Oct. 11 (UPI) -- With colorectal cancer deaths rising among women younger than 50, a study found obesity was associated with mortality from the disease.
Researchers found obesity -- a body mass index of 30 or above -- was linked to the highest risk of colon and rectal cancer. The findings were published Thursday in JAMA Oncology.
"Given that most of these younger case are diagnosed symptomatically with more advanced tumors and with a significant influence on years of life lost, our findings reinforce the benefits of maintaining a healthy weight throughout life," the researchers wrote in the study. "Our findings suggest the promise of using body weight to personalize and complement early cancer screening strategies among adults younger than 50 years."
Colorectal cancer is the third most common cancer among both sexes in the United States, according to the Centers for Disease Control and Prevention, but men are diagnosed with the disease more often -- there are 43.5 cases per 100,000 men compared with 33.3 cases per 100,000 women.
Overall, the rates of colorectal cancer incidence and mortality have decreased by more than 45 percent since 1980, mainly because of greater screening uptake among average-risk adults, typically starting at 50 years of age, and favorable changes in some lifestyle risk factors, the authors noted.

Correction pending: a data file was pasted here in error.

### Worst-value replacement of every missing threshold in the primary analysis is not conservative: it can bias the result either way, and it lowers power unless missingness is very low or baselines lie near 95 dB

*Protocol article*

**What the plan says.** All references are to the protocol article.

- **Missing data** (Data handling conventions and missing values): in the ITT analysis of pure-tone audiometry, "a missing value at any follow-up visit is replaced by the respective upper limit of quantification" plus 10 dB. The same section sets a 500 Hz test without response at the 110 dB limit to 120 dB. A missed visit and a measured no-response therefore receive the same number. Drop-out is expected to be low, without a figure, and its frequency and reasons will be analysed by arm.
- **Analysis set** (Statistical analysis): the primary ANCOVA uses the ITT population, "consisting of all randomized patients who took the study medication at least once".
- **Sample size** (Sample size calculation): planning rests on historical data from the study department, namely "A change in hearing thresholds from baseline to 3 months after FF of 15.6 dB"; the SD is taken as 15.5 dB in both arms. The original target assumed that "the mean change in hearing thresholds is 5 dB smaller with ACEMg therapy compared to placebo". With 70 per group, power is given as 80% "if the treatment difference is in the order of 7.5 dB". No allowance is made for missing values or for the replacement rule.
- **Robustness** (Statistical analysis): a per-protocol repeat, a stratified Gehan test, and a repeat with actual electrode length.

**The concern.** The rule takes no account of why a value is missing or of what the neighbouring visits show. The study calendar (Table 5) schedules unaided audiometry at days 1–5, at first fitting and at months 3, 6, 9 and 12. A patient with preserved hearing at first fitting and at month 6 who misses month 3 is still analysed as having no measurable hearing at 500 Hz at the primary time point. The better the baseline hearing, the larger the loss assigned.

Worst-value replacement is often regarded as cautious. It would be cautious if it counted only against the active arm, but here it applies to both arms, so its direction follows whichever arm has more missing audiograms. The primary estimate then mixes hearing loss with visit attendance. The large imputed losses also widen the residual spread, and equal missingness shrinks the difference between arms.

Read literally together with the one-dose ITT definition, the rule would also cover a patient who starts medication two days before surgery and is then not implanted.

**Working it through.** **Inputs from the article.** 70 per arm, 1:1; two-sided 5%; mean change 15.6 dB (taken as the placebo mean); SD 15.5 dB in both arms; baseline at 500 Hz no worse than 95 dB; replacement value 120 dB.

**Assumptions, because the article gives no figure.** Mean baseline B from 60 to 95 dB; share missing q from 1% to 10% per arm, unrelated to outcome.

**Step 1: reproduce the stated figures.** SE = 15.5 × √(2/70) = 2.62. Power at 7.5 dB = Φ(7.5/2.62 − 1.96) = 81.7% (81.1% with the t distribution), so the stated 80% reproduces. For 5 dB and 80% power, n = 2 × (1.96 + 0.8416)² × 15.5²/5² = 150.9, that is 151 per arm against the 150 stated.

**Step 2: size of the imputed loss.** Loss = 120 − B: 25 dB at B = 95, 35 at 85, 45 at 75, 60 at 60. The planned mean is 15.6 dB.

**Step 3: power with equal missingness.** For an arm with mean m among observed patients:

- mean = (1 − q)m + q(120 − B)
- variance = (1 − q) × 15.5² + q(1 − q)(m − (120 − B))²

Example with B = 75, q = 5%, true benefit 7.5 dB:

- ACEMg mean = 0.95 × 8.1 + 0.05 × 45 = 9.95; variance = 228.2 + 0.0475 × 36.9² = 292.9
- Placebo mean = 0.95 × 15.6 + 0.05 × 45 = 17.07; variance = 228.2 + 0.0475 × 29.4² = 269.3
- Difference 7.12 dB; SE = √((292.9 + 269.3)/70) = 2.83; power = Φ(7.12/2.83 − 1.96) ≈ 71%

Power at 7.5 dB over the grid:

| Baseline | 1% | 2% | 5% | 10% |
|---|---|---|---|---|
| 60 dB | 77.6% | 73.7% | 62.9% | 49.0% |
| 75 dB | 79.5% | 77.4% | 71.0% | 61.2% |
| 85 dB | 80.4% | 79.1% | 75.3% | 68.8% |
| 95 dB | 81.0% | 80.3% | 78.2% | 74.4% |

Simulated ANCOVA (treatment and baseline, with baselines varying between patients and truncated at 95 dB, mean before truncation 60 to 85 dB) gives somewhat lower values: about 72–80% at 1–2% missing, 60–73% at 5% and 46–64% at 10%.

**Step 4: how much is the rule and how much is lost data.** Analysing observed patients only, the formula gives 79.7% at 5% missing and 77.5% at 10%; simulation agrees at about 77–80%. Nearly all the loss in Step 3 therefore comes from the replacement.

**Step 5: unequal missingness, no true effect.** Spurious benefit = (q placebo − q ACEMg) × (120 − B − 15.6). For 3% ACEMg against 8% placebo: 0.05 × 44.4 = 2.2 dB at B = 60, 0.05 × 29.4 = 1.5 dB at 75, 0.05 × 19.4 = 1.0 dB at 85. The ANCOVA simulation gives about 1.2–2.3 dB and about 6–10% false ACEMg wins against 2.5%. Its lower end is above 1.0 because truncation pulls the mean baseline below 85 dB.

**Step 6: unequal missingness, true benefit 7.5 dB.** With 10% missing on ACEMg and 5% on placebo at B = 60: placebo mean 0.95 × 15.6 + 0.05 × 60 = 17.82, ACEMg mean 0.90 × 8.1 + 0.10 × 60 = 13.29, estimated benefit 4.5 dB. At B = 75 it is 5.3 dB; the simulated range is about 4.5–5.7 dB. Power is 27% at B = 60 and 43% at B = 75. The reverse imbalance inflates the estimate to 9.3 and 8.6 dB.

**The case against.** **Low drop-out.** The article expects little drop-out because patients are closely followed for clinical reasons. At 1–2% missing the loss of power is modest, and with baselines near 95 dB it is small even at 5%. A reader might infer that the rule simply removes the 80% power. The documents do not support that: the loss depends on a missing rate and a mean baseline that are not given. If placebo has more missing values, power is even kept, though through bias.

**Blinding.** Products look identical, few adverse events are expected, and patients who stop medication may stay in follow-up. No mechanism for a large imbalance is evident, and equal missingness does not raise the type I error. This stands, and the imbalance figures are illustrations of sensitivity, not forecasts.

But incidence and mortality have been increasing among all age groups between 20 and 49 years. By 2030, colon cancer will increase by 90 percent among individuals aged 20 to 34 years and by 28 percent among those aged 35 to 49 years, the researchers noted.
For the study, researchers analyzed data from the Nurses' Health Study II on 85,256 women ages 25 to 42, most of whom were white, and were free of cancer and inflammatory bowel disease when they enrolled in the study. The women were followed up with from 1989 through 2011.
Among the women, 114 cases of early-onset colorectal cancer were documented with a median age of 45.
Those with a body mass index of 30 and above had nearly double the risk of early-onset colorectal cancer compared with women with a body mass index of 18.5 to 22.9. Excluded were women with a BMI less than 18.5.
The researchers found the association between current BMI and risk of early onset CRC was similar when the analysis was restricted to women with no family history of cancer.
In addition, women with higher current weight were more likely to have diabetes. They engaged in less physical activity, consumed more red meat and had a history of smoking. Also, BMI at early adulthood and change in weight since early adulthood were associated with the risk of early-onset CRC.
The researchers report slightly stronger associations between obesity and rectal cancer compared with cancers of the colon.
"Because of the parallel increase in obesity and early onset CRC, a thorough examination of the role of current and early-life obesity is among the first steps in our understanding of the increasing burden of early-onset CRC," the authors wrote.